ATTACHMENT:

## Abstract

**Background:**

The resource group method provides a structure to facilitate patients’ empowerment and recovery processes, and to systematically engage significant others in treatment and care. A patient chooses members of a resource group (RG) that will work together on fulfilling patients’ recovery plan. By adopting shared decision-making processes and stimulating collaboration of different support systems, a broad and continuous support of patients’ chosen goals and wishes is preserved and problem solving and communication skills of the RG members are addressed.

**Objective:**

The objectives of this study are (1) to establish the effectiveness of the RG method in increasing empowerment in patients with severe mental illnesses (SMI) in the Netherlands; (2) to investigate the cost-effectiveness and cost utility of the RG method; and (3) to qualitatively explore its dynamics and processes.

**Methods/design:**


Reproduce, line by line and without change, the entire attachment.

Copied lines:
## Abstract

**Background:**

The resource group method provides a structure to facilitate patients’ empowerment and recovery processes, and to systematically engage significant others in treatment and care. A patient chooses members of a resource group (RG) that will work together on fulfilling patients’ recovery plan. By adopting shared decision-making processes and stimulating collaboration of different support systems, a broad and continuous support of patients’ chosen goals and wishes is preserved and problem solving and communication skills of the RG members are addressed.

**Objective:**

The objectives of this study are (1) to establish the effectiveness of the RG method in increasing empowerment in patients with severe mental illnesses (SMI) in the Netherlands; (2) to investigate the cost-effectiveness and cost utility of the RG method; and (3) to qualitatively explore its dynamics and processes.

**Methods/design:**